We don’t know who the crowd were. Maybe it was the man’s extended family and friends. But they longed for their friend to be healed. Like that family in Cairo, they supported him and held him, as they brought him to Jesus.
I don’t know, but I imagine that being deaf in a crowd of people, even if they love you, and as they get more and more excited, could be a frightening experience. And Jesus in His gentle kindness and consideration takes the man aside into a private place, away from the excited crowd where he can feel safe. And then He put His fingers in his ears and He spat and touched his tongue.
Saliva was held to have healing properties, and so the man would have known what Jesus’ intentions were. But this was no mere miracle work. It’s what Jesus did next which was distinctive and crucial. He looked up to heaven and said, “Be opened”. He looked up to heaven to God, just as He did, you will remember in John’s Gospel, before the raising of Lazarus. There he looked upwards and cried, “Lazarus come out!”
The source of Jesus’ power was not magic, nor secret knowledge, but total trust in His Father. I have come to do the will of My Father. And immediately we read, His eyes were opened, His tongue released and He spoke plainly.’
I saw this beautiful story from Mark’s Gospel enacted in those churches in Old Cairo. The family and friends who brought their loved one to Jesus, longing for Jesus to heal him. The faith and trust that Jesus will indeed heal them, and that extraordinary moment when that Coptic priest before he sang looked up to the source of His power and His faith.
The man in the story regains his hearing, and my friend in Cairo looked at me with eyes radiant with trust and faith.
I think these stories can teach us a lot about what we are doing when we pray for healing, especially for those who are sick. St. James in his letter urges us to pray for one another so that you may be healed.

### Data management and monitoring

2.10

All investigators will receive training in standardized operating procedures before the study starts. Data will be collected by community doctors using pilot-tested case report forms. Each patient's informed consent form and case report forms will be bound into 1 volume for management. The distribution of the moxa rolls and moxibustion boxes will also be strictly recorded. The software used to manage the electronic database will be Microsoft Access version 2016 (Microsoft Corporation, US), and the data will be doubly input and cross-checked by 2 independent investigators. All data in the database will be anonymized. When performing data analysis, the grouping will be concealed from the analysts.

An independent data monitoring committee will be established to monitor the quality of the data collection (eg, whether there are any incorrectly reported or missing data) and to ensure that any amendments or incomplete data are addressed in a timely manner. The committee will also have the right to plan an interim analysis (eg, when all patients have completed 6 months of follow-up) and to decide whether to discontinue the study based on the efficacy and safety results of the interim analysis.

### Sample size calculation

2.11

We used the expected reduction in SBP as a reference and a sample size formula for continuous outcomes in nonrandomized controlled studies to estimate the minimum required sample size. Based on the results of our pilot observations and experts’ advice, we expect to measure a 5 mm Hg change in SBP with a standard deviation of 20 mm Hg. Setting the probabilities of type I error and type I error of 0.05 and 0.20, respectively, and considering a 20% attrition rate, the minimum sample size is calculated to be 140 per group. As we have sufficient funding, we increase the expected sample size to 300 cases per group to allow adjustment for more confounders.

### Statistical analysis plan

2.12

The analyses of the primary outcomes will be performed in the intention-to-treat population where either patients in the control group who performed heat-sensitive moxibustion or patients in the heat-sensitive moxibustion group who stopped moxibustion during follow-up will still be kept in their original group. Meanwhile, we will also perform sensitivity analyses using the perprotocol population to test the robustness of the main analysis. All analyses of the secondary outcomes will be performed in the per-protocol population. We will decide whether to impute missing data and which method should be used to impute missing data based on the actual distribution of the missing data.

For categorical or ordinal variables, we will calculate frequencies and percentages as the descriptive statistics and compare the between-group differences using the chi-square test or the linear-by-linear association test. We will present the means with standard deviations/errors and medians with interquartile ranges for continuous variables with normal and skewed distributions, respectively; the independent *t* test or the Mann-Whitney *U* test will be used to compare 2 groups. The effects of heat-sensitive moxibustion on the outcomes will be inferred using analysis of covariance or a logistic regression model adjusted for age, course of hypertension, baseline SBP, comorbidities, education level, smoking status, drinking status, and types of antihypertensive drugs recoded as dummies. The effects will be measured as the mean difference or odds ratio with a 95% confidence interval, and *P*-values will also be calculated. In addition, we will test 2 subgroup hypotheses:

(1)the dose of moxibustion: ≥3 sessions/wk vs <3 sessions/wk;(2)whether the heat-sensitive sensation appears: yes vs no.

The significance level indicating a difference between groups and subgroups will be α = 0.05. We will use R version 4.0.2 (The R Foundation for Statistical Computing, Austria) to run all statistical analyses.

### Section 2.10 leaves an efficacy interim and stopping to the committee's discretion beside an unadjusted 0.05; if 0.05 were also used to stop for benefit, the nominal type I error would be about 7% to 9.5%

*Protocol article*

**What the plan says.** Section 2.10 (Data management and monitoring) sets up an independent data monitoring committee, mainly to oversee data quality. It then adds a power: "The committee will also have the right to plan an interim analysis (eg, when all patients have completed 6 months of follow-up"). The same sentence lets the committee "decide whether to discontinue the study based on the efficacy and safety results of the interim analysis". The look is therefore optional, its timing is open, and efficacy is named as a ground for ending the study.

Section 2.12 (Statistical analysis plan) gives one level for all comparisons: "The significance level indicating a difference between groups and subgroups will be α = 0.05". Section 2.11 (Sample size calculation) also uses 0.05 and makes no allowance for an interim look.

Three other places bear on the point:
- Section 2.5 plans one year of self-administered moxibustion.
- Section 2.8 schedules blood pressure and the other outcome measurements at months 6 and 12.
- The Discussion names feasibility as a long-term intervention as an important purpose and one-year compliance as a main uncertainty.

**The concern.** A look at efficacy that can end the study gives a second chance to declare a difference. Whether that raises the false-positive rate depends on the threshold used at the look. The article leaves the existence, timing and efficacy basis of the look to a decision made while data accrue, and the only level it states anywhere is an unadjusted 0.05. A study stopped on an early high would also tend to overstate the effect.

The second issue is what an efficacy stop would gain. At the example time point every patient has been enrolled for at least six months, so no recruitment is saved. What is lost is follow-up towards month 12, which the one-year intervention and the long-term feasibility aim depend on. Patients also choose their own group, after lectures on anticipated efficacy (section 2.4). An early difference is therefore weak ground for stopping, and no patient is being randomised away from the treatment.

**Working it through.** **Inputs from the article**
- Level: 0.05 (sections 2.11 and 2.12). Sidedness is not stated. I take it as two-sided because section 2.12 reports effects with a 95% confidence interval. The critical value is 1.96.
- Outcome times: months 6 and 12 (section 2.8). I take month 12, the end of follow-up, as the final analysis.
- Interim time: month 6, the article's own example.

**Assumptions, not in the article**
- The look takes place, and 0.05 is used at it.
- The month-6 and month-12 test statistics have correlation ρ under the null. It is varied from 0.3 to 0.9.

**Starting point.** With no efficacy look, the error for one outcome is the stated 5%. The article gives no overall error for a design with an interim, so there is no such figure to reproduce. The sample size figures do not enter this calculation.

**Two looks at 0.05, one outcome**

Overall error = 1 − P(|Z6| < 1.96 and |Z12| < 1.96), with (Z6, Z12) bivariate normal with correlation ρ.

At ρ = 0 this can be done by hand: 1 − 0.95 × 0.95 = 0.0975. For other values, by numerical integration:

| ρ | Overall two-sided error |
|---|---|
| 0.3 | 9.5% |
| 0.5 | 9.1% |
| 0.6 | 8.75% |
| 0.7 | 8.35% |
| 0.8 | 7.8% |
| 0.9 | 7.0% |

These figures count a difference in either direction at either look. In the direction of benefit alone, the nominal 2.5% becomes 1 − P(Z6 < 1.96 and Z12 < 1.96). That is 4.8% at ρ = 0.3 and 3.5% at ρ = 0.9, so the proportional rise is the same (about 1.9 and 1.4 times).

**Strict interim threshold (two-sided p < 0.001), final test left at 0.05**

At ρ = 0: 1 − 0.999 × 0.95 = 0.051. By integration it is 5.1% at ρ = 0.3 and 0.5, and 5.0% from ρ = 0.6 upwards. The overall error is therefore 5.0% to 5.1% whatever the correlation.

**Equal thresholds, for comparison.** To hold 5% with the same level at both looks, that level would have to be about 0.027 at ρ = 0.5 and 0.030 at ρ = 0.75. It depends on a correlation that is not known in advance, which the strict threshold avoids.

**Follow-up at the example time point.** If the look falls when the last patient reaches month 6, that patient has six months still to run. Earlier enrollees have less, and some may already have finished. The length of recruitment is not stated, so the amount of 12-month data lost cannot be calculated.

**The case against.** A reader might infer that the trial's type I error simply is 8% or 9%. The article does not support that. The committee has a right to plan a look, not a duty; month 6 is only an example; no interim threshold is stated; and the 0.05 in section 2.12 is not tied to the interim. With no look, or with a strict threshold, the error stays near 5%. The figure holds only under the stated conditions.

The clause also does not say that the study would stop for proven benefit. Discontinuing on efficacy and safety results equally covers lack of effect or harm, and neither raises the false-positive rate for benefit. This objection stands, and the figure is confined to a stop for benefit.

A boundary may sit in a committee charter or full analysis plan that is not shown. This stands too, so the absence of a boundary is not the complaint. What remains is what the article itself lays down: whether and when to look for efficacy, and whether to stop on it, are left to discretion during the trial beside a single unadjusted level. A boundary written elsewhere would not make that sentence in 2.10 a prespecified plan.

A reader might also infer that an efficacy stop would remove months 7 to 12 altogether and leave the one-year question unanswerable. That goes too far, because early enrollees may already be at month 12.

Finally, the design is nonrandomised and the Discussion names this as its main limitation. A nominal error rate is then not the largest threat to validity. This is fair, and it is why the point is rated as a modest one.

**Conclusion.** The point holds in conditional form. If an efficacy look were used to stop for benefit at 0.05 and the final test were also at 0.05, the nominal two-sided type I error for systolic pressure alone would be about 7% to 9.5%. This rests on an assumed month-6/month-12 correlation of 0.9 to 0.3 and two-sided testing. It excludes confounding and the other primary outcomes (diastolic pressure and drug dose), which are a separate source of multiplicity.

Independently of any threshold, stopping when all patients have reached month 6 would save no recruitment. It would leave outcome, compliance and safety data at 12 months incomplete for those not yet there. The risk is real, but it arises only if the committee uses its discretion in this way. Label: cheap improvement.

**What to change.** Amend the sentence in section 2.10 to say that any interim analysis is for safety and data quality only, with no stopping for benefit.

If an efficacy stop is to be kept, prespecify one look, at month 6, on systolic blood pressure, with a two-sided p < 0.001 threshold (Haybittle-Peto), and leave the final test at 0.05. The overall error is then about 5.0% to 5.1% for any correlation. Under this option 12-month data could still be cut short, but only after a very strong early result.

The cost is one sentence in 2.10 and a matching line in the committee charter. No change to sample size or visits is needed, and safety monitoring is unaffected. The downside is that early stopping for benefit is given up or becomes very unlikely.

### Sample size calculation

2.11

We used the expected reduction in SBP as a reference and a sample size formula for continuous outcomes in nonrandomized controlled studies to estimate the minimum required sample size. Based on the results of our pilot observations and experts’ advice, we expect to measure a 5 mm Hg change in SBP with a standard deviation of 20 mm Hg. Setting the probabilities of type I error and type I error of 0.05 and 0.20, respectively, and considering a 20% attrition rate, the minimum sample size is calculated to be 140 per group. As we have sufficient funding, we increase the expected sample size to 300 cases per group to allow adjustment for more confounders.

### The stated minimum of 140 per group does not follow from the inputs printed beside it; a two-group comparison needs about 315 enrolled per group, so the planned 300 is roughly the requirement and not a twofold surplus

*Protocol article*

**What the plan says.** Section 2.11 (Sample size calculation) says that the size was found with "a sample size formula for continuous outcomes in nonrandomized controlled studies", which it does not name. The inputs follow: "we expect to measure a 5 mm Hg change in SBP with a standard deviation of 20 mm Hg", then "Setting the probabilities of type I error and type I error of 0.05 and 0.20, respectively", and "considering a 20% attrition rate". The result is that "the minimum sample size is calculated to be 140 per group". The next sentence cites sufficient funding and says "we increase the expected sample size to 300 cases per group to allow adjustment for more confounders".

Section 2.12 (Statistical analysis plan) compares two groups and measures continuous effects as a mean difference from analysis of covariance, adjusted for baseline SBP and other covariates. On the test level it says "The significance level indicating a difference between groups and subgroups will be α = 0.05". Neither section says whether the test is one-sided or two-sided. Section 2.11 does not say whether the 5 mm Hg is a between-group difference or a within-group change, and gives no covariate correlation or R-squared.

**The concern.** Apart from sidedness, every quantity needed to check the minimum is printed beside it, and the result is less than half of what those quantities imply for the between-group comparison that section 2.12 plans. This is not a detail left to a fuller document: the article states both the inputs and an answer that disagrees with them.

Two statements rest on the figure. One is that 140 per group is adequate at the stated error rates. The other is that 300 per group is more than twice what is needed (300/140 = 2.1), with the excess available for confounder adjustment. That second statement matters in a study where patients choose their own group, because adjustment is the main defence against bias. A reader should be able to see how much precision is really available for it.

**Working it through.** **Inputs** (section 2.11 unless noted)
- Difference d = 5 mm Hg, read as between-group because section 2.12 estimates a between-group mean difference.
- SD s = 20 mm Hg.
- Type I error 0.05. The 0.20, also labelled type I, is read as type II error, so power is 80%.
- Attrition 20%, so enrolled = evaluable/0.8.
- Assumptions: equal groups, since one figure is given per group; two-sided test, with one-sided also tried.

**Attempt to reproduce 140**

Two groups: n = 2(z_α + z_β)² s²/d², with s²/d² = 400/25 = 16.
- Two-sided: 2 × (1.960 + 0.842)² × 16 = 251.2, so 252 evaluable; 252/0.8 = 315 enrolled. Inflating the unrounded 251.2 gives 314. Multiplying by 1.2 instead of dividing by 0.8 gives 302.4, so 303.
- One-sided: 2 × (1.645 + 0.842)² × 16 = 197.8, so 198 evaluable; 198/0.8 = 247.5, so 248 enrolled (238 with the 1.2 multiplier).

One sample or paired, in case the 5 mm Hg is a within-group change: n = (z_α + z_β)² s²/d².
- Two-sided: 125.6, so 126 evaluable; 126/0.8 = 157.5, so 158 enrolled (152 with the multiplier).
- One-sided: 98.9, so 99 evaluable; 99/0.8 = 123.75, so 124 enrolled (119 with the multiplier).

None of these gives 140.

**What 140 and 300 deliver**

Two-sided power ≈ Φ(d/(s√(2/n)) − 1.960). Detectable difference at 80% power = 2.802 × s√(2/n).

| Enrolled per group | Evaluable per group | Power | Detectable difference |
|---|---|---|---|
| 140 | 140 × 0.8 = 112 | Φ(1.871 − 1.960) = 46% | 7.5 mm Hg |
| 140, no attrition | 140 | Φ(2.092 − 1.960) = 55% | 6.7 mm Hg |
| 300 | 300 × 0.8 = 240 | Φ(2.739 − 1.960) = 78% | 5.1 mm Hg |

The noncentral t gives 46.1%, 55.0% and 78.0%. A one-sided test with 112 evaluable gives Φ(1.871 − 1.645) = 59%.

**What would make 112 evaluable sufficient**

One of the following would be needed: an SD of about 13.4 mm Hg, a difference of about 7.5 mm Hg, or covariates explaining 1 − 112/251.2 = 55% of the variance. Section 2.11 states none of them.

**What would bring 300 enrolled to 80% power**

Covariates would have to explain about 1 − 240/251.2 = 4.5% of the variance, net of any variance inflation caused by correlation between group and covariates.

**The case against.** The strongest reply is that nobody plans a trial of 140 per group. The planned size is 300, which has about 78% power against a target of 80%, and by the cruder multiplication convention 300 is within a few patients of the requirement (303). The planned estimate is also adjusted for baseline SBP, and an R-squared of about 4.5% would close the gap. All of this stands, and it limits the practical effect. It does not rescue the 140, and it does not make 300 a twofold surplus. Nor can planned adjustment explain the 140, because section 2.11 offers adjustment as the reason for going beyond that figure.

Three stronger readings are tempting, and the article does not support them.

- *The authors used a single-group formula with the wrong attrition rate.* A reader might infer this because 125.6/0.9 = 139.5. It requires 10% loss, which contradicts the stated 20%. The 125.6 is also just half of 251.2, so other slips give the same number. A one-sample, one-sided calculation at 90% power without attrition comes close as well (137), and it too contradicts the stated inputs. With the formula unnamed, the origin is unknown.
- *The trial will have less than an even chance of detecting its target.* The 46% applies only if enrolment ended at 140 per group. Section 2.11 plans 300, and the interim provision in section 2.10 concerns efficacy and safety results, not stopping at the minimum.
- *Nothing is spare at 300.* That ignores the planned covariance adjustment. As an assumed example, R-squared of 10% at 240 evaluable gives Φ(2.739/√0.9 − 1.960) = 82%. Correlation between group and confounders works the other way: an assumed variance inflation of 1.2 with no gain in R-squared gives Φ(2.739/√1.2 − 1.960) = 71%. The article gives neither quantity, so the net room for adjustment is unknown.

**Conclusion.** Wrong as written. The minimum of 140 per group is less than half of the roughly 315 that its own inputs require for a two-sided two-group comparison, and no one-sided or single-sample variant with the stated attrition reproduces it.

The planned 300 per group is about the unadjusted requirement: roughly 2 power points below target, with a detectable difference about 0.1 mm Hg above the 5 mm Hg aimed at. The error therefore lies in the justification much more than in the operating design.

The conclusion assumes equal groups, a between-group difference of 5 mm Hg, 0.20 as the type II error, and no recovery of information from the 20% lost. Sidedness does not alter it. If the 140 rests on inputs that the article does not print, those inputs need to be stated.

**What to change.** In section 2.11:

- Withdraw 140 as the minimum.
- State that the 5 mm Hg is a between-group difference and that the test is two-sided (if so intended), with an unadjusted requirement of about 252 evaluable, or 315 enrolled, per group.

It should be part of every Christian’s prayer, this practice of intercessory prayer for others. Intercessory prayer plays an important part in our life here as brothers, in this community. In our rule we read, “the church has from the beginning entrusted to the monastic communities the special responsibility for intercession.” In our community, we pray several times a day for those who are sick, and those who have asked us to pray for them. We have an intercessions board where we are happy to place the many prayer requests which are sent to us.
I don’t expect you have an intercessors board in your home, but I think it’s a great idea to keep a notebook with the names of those written in it whom you want to hold before God in prayer. And in your times of prayer, the book can help you to bring to mind the names of people. People I know also stick photographs in the book as well, and use that as a place from which to begin their prayers of intercession.
A bishop I know, at Christmas receives hundreds of Christmas cards from clergy and the diocese, and he says that during the weeks and months after Christmas, in his prayers, he has the Christmas cards in a basket and he takes them one at a time and uses that as a way to pray for all the clergy and his diocese. I think that is a great idea for intercessory prayer. But what exactly are we doing when we pray for someone in need, for someone who is sick? St. James urges us, pray for one another, so that you maybe healed. It’s part of our life as Christians to pray for each other. So what are we doing when we pray for each other, and for those in need?
There’s a wonderful passage in Archbishop Michael Ramsey’s book, ‘The Christian Priest Today,’ which has always helped me in my understanding of what intercessory prayer is all about. He points out that the New Testament Greek word, ‘entunchanein’, which means ‘to make intercession,’ literally translated does not mean, making petitions, or saying any words at all.’Entunchanein’, to make intercession, literally means ‘to be with someone on behalf of another.’